The Yardbirds were an English rock band formed in London in 1963. The group launched the careers of guitarists Eric Clapton, Jimmy Page and Jeff Beck. A blues-based band that broadened its range into pop and rock, the Yardbirds contributed to many electric guitar innovations of the mid-1960s, such as feedback, "fuzztone" distortion and improved amplification. They were the crucial link between British Rhythm and Blues and psychedelia; they set the framework for heavy metal explored further by Led Zeppelin and the guitarists they spawned were extremely influential in music.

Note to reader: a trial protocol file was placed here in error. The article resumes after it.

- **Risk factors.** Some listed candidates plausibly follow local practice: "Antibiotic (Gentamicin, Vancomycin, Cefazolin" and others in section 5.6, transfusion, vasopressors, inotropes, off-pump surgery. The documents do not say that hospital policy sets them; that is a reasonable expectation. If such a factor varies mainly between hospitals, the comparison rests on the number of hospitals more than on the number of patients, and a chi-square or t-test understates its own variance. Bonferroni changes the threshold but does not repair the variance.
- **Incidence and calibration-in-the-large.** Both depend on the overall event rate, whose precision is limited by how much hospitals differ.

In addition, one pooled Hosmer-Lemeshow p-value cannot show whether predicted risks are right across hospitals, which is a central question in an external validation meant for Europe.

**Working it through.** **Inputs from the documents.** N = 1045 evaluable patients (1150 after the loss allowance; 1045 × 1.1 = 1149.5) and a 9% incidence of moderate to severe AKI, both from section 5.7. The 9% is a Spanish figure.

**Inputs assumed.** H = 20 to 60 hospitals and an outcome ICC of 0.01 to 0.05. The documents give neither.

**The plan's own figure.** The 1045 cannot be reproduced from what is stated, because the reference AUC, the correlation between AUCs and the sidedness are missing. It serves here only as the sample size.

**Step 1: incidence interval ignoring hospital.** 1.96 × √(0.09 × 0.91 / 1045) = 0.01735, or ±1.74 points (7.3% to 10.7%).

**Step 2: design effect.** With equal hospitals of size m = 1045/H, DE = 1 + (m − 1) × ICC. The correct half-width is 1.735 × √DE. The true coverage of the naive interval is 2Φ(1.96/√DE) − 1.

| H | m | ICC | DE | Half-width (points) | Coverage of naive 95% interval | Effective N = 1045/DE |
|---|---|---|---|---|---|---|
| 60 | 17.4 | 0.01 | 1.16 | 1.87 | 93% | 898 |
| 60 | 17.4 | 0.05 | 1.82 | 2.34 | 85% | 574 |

They had a string of hits during the mid-1960s, including "For Your Love", "Heart Full of Soul" and "Over Under Sideways Down". After the Yardbirds broke up in 1968, lead guitarist Jimmy Page founded what became Led Zeppelin, while vocalist and harmonica player Keith Relf and drummer Jim McCarty formed the symphonic rock group Renaissance.
The bulk of the band's most successful self-written songs came from Relf, McCarty and bassist and producer Paul Samwell-Smith, who, with rhythm guitarist and bassist Chris Dreja, constituted the core of the group. The band reformed in the 1990s, featuring McCarty, Dreja and new members. The Yardbirds were inducted into the Rock and Roll Hall of Fame in 1992. They were included in Rolling Stone's list of the "100 Greatest Artists of All Time", and VH1's "100 Greatest Artists of Hard Rock"